Cemeteries are running out of space to bury the dead, local authorities have warned, prompting calls for an overhaul of archaic legislation to prevent families from deepening funeral poverty.
The disposal of human remains is governed by a complex set of laws in England and Wales dating back to the Victorian era, which prevents the reuse of graves.
Cemetery experts are calling for this to be urgently reviewed as local authorities, including Tower Hamlets and Brent in London, and parts of Oxfordshire, have run out of spaces in which to bury people, while many others have little left after the pandemic’s higher death toll.
“There’s a huge, huge problem – it’s endemic, rooted in our system for over 100 years. We’re still using a Victorian system, which is causing all sorts of problems because it’s so antiquated. Unlike other countries in the world, we do not have a regulatory system for the reuse of graves, which means that once someone is buried, it is not possible to use that grave again. new,” said Julie Rugg, an academic at the University of York who sits on the Department of Justice’s Graveyards Group.
In late 2022, the Law Commission launched a review of the burial and cremation law, but Rugg remains skeptical of the speed of progress. “I’ve been in this field since 1991 and all shades of government look at this and say don’t deal with it and then move on. Over time, I concluded that they just didn’t want to,” she said.
Yet the issue is becoming more pressing not only because more and more local authorities are running out of space, but also because funeral costs are rapidly rising as a result.
“We cannot keep building new sites, there is no space available, and if a local authority runs a cemetery they have a duty to maintain it – so it costs money but it there’s no income because there’s no burials,” said Julie Dunk, executive director of the Institute of Cemetery and Crematorium Management.
Cemetery experts want to see an urgent government commitment that legislative change will make it easier to reuse graves by burying previous burials deeper, although relaxing planning restrictions for cemeteries is another solution.
Dunk noted that there were caveats to reusing graves: only after 75 years, with permission from surviving family members, and as part of a heritage management plan to protect important graves. .
Paul McLean, funeral director at Integrity Funeral Care in London, agreed that “the noise level on this issue is very low, almost silent”. He said: “If this isn’t addressed at government level imminently, I think – it’s a guess born from experience and talking to others within trade – within the next 10 years, if nothing is done, we will face a big problem.”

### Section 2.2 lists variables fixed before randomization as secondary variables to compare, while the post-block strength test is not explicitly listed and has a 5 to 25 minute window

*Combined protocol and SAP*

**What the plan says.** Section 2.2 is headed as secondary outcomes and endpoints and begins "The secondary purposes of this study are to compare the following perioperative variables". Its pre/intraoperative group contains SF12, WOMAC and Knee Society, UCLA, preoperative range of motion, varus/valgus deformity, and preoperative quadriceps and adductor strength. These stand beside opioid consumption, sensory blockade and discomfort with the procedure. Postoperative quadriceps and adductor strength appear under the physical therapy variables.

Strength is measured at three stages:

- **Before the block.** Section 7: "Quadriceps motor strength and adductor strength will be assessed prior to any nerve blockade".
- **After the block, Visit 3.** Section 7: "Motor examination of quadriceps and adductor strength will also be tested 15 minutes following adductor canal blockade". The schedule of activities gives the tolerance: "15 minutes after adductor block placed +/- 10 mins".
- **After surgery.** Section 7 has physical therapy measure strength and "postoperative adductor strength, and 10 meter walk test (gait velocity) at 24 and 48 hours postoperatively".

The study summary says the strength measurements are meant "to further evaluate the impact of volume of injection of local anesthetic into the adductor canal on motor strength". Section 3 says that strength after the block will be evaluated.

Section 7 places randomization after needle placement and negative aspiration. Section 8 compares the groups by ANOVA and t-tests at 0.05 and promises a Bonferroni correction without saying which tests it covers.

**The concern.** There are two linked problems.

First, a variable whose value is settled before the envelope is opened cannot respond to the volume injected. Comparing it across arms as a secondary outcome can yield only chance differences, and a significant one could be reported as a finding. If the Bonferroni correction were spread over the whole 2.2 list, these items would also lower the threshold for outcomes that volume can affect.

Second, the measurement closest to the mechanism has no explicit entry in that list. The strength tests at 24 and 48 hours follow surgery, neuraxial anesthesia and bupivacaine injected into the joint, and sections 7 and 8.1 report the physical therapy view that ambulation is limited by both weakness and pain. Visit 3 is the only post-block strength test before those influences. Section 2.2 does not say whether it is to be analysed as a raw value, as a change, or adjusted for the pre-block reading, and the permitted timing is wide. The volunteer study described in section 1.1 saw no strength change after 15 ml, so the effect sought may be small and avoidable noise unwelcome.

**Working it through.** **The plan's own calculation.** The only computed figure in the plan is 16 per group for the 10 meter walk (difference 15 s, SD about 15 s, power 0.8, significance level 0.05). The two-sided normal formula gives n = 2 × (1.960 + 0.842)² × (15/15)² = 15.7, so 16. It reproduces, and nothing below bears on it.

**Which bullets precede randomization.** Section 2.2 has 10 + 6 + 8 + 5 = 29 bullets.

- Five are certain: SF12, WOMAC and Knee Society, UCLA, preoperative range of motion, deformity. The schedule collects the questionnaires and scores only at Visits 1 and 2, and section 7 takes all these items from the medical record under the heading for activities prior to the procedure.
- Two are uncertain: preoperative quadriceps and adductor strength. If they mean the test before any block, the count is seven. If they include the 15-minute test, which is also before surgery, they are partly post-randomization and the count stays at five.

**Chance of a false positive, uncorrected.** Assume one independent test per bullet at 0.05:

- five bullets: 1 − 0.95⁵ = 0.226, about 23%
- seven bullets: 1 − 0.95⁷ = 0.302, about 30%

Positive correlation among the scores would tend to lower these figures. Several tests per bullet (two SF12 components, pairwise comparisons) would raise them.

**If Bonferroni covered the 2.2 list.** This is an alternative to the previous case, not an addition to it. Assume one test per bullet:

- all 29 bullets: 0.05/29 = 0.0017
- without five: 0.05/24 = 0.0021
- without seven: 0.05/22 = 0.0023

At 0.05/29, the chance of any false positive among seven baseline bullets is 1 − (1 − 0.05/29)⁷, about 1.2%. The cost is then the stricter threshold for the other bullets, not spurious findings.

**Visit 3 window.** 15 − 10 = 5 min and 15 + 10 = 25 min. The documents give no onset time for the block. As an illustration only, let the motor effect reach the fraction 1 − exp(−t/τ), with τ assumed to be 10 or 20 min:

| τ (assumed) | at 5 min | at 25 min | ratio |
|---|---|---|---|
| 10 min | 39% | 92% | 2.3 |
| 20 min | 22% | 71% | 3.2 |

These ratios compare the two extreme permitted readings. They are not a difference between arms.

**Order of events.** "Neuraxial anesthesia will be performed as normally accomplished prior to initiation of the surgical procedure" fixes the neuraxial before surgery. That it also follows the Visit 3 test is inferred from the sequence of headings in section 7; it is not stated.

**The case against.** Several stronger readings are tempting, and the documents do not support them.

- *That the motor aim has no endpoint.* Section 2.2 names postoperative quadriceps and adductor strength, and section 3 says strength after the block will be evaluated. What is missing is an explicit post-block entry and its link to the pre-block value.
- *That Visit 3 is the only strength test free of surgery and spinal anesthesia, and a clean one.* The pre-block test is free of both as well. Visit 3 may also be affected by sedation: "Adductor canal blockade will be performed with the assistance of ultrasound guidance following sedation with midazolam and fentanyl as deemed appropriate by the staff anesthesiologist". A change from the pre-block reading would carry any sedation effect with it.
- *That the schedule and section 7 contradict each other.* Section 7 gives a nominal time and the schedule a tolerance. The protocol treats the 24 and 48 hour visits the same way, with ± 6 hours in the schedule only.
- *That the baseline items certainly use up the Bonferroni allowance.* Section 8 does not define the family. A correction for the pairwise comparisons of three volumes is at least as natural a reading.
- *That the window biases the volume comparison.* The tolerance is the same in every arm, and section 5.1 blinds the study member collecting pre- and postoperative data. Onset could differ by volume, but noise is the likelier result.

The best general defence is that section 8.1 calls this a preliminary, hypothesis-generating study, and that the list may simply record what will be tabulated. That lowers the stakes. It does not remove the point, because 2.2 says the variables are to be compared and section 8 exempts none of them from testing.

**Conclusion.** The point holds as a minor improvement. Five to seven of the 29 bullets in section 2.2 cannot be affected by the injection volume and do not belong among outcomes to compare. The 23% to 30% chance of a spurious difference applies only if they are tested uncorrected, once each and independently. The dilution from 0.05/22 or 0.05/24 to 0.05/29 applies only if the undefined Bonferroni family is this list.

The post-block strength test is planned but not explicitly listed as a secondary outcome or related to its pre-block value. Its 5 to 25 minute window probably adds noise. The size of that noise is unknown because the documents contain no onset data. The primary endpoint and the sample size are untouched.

He said some people did not like the idea of re-using graves, but recommended that land be given to London boroughs and cremation be subsidized, although he noted that some communities, such as the Afro-Caribbean families he works with had a cultural preference for burial. Encouraging plot rentals for three or four people rather than two could also help, he added.
The problem was exacerbated by a “postcode lottery” between boroughs, where prices “vary wildly”, forcing people to decide where to bury their loved ones based on cost, he said. “We are seeing more and more families approach funerals with the pain and suffering of bereavement associated with how we physically find the finances for it.”
Some local authorities charge more for non-residents than others. For example, burying a resident in Lewisham costs £4,535 compared to £11,150 for non-residents – significantly more than neighboring Croydon, which charges £3,772 for residents and non-residents.
Families may not be able to afford to bury a loved one who has just moved from an area where they have spent most of their lives or close to home. For the inhabitants of the arrondissements lacking space, they may be required to accept plots an hour’s drive away.
“Cemeteries that have land available charge so much for land that I fear it will soon be beyond the reach of many people. It is potentially very distressing for families when they are most vulnerable,” McLean said.
A government spokesman said ministers ‘acknowledged this was a sensitive issue’ and had introduced bereavement support and a Law Commission project to modernize bereavement laws burial, which will receive a response from the government within a year of its publication.